Not long ago, the highest resolution sensors were 4mp. Images from those cameras haven’t aged very well and technology has moved on very quickly. Currently, a 24mp camera sensor doesn’t have enough resolution to accommodate an 8k screen. I can appreciate that it may take quite some time before 8k screens become a common thing for most people; many people still use plain old 1080p resolution screens. The thing is that photographers and creatives don’t really operate within the common ‘vernacular’ realms of technology. Many of us operate by producing incredible images that require large prints or get heavily cropped by clients. Many high-end architectural photographers shoot with medium format because they need that extra resolution, especially for more demanding clients. We use these types of equipment because most of us appreciate (even if subconsciously) that the technology we use and equipment we have should never be the factor that limits our creativity or work. There are several images that my clients have printed recently that were too large for even the Canon 5DSR. The demands and requirements from clients continue to move ahead and higher resolutions are inevitable. Of course, I don’t recommend that you constantly chase after technology but it’s important to appreciate that the highest resolution camera we have today will be outdated soon enough. Remember when we all thought the 5d Mark II was insane?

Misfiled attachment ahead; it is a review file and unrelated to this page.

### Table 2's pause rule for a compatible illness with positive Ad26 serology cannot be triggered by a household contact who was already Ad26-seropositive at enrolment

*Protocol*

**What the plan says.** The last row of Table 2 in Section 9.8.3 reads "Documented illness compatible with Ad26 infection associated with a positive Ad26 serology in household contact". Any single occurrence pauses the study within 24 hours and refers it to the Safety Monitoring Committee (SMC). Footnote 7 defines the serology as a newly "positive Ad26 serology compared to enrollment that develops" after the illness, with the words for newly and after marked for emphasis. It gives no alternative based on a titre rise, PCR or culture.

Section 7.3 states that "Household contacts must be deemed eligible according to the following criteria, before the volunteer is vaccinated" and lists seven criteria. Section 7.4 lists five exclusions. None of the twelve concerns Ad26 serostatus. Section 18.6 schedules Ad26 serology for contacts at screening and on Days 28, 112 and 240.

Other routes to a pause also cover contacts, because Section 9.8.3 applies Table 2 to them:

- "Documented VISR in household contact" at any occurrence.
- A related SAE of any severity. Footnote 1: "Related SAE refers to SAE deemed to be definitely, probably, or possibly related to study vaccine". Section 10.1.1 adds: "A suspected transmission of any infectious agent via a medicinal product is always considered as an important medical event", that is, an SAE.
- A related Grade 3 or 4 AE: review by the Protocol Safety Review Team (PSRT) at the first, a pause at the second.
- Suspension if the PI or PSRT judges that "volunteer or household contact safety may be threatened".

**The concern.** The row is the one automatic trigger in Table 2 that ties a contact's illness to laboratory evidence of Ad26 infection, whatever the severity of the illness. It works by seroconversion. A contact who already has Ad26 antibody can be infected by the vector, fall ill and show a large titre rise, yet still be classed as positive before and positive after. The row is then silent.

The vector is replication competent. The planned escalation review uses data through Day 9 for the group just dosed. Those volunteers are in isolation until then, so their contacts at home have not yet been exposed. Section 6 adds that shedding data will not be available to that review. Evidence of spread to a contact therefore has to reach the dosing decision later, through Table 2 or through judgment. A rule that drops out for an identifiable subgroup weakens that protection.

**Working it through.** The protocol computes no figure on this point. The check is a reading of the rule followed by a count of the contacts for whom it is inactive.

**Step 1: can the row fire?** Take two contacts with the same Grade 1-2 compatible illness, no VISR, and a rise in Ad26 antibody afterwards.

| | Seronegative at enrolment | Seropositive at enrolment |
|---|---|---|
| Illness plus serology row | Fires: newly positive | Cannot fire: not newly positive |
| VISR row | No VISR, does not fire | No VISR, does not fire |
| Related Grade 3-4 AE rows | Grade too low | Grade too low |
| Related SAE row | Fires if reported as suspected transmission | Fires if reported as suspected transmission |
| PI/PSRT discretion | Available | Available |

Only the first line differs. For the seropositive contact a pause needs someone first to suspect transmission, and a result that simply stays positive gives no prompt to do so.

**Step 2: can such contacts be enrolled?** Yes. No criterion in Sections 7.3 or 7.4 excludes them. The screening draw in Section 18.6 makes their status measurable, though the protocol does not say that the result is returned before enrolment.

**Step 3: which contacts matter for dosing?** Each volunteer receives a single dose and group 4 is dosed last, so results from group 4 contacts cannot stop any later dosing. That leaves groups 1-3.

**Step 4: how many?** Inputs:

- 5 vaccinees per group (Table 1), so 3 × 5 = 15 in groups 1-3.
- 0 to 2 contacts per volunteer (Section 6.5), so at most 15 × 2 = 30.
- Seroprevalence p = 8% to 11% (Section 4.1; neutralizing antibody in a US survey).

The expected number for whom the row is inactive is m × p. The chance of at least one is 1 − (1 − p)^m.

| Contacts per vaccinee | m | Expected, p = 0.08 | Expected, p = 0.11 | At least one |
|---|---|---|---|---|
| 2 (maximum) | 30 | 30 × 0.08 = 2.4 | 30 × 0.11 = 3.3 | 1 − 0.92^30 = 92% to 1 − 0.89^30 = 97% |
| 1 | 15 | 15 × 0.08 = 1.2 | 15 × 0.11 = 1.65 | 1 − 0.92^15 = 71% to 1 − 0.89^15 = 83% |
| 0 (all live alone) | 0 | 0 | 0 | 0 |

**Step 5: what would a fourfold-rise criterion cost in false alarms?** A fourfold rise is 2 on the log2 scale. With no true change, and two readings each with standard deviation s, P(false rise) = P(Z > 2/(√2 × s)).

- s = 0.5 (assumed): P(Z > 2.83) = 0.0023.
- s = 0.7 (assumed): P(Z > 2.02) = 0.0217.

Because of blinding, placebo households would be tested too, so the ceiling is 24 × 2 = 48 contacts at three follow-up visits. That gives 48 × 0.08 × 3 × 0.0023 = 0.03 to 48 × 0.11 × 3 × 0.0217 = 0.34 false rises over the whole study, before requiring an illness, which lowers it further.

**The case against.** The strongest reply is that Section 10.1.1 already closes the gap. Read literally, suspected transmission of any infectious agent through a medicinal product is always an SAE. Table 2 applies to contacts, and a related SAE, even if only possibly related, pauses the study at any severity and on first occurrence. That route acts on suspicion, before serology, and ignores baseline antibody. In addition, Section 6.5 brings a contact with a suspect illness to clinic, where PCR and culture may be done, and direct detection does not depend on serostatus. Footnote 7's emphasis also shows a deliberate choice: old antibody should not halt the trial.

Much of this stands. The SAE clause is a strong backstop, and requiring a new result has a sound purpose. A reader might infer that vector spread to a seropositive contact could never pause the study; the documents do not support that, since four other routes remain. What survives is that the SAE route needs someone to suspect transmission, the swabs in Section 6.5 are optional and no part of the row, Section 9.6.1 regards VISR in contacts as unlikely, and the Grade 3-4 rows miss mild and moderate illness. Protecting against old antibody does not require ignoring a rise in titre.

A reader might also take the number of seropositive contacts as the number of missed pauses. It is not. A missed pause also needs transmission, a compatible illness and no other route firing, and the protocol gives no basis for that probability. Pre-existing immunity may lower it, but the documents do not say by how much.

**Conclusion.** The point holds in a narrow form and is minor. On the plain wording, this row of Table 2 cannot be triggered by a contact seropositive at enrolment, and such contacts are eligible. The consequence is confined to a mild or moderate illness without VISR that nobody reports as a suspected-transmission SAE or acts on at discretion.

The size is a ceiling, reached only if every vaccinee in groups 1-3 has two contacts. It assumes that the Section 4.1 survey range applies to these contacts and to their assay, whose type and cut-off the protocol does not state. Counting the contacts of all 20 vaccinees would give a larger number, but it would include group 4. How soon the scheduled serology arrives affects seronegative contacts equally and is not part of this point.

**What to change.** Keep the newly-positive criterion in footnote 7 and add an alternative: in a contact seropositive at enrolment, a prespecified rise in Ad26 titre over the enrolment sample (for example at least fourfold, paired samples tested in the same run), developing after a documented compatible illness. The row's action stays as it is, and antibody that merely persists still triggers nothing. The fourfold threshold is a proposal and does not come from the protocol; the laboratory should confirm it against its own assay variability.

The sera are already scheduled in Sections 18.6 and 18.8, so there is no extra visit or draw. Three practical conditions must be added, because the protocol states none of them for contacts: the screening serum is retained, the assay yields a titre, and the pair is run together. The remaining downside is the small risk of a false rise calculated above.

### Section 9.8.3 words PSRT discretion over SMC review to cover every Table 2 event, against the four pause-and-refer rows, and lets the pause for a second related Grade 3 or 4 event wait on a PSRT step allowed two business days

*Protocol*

Many of us architectural photographers tend to edit our own images. It’s probably because we’re all secret control freaks and want our images to look exactly the way we want them to. In my experience, it’s always easier to edit higher resolution files than it is lower. This is because with higher resolution images you can get deep into the detail and edit properly and correctly. The argument against this would viewing scale and how the minor details won’t be noticed, however, it’s not about what other people see but what we see ourselves. We don’t edit images just for other people, we also need to be satisfied with the results and higher resolution images gives us more flexibility to edit.